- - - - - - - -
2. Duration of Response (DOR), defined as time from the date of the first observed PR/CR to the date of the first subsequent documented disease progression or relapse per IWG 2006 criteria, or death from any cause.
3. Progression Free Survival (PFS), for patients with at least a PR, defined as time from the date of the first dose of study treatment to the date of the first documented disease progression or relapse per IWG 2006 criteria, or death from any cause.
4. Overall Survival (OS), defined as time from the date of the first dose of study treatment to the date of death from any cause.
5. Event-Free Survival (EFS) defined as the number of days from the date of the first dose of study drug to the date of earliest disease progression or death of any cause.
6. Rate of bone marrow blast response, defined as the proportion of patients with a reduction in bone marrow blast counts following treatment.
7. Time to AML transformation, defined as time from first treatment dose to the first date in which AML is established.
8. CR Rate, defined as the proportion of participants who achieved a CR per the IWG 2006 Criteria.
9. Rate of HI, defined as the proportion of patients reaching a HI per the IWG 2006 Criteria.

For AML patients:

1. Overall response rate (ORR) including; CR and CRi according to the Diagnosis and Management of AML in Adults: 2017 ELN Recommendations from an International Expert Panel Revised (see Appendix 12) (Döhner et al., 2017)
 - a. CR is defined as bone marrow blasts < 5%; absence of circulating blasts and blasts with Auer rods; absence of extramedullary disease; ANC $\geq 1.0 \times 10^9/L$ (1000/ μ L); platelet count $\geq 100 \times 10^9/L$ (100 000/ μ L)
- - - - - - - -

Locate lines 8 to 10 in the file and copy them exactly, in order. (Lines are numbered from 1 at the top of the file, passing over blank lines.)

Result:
9. Rate of HI, defined as the proportion of patients reaching a HI per the IWG 2006 Criteria.

For AML patients:

1. Overall response rate (ORR) including; CR and CRi according to the Diagnosis and Management of AML in Adults: 2017 ELN Recommendations from an International Expert Panel Revised (see Appendix 12) (Döhner et al., 2017)